Likewise, many of us experience being judged or “pigeonholed” because of the sacred music we sing or play. Not too long ago I had a conversation with a priest who assumed I espoused certain views based upon my insistence to uphold certain liturgical standards. I had to remind him that one cannot “reverse-engineer” my personality simply from my liturgical planning. (In fact, many will think I have multiple personalities depending on which of my church jobs and which mass they observe. I have multiple bosses and priests to please, parish and finance councils to consider, and congregations that are in different places of development, all the while fighting for and upholding the integrity of the sacred music.—Yes, politics!) But because I like Gregorian chant, this does not automatically mean X, Y, and Z. That I live and work in Boston, does not automatically mean I espouse certain political views on A, B, and C. The all-or-nothing society insists upon categories, but most human beings defy categorization as we are all part of God’s creation, each with a unique plan and purpose to serve God.

O, MY DREAM IS THAT SACRED MUSIC and liturgy would be above politics. Jeffrey Tucker and Adam Wood have both expressed that Gregorian Chant should be apolitical. Politics require putting self-interest first. Yet, the liturgy does something very counter-cultural by putting God first. Take for example, the funeral mass. We do two things that go against society’s thinking: 1) We put the Eucharist at the center of the funeral mass. 2) We pray for the soul of the deceased. Putting God first is counter-cultural, but it should be apolitical.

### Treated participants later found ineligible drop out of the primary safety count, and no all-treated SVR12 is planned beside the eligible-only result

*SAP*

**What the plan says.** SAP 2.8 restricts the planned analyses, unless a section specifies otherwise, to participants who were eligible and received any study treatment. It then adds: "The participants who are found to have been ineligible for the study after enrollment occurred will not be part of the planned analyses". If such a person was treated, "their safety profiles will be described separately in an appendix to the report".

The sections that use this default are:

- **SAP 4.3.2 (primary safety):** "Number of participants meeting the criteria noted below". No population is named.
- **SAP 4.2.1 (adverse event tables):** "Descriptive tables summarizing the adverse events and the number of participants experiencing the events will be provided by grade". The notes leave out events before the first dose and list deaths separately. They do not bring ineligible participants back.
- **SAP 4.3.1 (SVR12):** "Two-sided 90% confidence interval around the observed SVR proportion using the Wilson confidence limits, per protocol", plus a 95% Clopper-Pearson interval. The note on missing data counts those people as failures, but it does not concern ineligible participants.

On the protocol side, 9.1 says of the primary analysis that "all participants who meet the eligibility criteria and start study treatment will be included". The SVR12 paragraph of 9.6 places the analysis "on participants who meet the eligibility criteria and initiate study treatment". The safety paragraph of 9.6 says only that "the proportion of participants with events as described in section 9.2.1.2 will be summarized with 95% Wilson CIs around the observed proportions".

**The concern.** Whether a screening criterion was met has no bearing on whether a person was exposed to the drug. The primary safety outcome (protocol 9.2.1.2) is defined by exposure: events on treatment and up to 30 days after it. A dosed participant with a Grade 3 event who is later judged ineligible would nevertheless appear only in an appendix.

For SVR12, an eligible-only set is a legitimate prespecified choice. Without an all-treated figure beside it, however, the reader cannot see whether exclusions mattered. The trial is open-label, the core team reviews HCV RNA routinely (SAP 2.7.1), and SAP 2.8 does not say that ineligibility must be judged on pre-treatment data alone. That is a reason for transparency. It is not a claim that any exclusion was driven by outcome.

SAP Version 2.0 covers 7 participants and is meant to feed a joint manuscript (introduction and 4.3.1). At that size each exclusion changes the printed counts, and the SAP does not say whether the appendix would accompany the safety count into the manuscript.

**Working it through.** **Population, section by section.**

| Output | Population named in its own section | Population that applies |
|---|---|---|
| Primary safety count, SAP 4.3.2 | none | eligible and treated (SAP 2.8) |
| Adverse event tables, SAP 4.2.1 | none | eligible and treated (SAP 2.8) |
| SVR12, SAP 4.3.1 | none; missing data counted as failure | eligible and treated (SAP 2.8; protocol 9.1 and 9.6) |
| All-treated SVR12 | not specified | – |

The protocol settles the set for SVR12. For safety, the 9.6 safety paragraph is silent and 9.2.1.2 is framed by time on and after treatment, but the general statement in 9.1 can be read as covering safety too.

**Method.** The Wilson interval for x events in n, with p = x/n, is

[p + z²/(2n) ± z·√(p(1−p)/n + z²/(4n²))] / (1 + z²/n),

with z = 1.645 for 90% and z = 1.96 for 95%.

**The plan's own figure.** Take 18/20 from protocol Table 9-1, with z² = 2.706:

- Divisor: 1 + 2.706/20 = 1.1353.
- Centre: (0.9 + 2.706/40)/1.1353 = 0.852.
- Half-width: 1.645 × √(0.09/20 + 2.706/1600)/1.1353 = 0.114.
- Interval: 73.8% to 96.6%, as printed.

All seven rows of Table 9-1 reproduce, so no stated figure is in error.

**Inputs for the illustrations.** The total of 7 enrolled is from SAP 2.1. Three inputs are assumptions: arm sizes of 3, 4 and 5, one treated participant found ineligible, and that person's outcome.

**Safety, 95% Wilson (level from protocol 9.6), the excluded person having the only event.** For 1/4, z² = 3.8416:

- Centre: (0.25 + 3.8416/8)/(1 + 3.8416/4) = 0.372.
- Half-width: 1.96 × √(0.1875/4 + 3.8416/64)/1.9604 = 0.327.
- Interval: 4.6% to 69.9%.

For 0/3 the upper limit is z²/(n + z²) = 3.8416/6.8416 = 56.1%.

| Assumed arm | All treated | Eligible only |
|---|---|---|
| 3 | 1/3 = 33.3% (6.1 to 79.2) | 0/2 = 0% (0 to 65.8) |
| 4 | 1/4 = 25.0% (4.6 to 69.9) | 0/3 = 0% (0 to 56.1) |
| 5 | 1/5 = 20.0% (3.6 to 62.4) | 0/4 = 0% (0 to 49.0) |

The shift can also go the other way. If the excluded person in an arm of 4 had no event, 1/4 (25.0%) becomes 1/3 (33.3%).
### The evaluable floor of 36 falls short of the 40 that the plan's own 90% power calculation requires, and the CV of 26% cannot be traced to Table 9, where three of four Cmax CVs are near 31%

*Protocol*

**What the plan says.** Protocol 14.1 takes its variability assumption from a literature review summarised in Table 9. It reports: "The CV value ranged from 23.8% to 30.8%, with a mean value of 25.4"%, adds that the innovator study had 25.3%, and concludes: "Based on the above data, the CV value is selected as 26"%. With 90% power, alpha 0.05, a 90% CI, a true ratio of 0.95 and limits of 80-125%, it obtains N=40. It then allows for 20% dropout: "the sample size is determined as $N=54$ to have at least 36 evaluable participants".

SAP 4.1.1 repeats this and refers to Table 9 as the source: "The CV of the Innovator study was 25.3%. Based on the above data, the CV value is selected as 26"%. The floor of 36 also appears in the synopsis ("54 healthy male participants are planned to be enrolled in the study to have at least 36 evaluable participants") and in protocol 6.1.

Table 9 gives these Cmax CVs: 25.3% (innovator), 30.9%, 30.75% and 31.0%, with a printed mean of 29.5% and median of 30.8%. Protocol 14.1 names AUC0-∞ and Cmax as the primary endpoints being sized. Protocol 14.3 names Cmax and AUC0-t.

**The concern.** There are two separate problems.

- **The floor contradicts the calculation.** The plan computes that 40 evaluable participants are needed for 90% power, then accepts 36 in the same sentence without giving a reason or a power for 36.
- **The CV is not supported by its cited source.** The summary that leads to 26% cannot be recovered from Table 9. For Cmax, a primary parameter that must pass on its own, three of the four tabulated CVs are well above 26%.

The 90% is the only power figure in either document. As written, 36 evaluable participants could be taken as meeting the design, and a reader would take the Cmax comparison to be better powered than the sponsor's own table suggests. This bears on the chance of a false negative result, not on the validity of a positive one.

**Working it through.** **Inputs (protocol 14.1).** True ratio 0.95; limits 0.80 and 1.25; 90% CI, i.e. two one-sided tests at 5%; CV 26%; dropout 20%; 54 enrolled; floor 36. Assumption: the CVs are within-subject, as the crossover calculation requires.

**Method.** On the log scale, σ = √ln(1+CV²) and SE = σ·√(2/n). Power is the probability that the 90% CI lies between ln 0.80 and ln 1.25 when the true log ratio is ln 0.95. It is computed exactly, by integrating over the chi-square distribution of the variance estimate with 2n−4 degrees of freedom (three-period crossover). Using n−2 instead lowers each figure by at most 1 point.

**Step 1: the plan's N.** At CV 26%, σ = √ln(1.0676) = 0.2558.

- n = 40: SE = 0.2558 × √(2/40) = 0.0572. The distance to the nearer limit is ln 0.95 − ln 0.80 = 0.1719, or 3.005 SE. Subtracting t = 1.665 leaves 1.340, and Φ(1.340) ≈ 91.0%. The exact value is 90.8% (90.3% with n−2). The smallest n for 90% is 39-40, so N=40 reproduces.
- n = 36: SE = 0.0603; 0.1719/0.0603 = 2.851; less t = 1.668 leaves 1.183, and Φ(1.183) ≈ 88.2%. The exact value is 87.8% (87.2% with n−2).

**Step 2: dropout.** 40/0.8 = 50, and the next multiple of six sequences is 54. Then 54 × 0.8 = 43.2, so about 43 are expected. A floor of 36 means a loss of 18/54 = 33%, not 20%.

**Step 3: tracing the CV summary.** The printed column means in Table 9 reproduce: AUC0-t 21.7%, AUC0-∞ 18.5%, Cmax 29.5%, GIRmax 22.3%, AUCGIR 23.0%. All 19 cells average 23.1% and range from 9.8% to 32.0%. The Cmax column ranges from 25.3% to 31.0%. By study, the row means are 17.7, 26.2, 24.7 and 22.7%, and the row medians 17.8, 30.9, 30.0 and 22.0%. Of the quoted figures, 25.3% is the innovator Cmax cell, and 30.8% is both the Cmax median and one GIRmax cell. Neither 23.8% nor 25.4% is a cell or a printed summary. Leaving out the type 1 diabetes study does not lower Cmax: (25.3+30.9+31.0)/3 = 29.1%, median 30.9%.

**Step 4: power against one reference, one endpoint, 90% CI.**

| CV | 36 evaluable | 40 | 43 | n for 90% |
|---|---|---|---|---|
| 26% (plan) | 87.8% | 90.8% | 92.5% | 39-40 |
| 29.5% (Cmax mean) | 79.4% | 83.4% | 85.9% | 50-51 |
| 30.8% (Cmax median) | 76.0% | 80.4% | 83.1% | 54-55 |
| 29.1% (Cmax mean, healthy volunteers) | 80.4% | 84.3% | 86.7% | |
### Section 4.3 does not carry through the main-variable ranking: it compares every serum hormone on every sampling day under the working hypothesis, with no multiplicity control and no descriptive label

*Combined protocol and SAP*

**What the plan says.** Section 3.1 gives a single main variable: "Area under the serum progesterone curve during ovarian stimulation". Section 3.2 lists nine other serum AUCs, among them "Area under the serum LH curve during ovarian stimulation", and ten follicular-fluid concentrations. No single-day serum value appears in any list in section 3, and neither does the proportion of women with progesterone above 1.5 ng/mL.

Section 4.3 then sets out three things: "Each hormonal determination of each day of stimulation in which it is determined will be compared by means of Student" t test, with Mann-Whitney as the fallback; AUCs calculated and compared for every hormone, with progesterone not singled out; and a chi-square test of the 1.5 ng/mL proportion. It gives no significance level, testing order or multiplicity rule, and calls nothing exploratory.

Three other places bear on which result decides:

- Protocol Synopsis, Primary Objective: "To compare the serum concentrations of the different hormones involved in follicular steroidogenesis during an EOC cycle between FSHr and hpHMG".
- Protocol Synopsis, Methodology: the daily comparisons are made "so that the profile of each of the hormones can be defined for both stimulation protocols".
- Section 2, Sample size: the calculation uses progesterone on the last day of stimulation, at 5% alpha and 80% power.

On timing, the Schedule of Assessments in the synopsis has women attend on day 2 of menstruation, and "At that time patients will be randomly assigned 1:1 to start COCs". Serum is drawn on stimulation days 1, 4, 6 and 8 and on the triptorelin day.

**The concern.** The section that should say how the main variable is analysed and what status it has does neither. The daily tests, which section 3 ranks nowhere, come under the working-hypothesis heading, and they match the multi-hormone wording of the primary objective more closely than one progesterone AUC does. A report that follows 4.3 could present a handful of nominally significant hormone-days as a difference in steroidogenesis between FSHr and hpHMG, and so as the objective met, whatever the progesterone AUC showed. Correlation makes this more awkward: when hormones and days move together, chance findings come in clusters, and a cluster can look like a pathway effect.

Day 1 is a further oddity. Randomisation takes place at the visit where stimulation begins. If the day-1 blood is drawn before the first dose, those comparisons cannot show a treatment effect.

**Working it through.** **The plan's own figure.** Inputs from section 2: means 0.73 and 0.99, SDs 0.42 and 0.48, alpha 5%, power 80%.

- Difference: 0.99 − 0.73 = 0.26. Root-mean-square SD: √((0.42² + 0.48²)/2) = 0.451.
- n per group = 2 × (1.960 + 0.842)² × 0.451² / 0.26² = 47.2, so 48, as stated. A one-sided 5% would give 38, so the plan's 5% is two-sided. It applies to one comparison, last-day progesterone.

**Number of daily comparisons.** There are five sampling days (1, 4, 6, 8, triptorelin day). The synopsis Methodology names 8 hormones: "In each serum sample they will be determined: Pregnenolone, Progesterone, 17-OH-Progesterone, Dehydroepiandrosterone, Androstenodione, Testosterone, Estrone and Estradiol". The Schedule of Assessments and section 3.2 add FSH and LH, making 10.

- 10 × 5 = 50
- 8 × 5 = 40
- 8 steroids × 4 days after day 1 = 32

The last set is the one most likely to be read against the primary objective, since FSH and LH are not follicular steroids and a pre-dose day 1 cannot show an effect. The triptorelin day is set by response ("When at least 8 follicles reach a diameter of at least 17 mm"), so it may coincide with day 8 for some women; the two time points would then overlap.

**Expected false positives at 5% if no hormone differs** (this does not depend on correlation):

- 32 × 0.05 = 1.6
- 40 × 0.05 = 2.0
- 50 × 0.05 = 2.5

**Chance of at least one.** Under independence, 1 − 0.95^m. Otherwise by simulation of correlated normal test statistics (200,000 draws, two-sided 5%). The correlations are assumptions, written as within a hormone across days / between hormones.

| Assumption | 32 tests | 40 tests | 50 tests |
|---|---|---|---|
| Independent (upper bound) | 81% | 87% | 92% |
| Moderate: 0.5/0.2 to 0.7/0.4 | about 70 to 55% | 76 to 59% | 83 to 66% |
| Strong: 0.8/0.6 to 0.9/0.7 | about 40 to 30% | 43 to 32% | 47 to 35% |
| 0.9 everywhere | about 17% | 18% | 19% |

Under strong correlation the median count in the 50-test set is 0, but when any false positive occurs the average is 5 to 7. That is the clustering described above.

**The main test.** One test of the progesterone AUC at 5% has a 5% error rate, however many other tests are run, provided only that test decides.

What can be done? As part of inescapable human nature, tension and politics also emanate from anxiety. To best ease this tension, certain music and instruments must become normative, e.g., “no big deal.” This takes time for people to get used to. But for this to happen three things must be in place:

Support from leadership, i.e., the pastor and ideally, the local bishop. Leaders must take a stand—kind but firm. They must also be consistent with agreed upon terms of implementation.

Tenacity—Catechize and have a thick skin. A change of culture usually takes several years at the very least. Pastors and music directors cannot give up if instant results do not appear. There is no quick fix.

The music must be done well. I.e., the choir must sound good and the organ must be well designed and built. This should be self-evident but bad Gregorian Chant and bad organ playing does no one any favors. Again, be patient and tenacious, as this understandably takes time.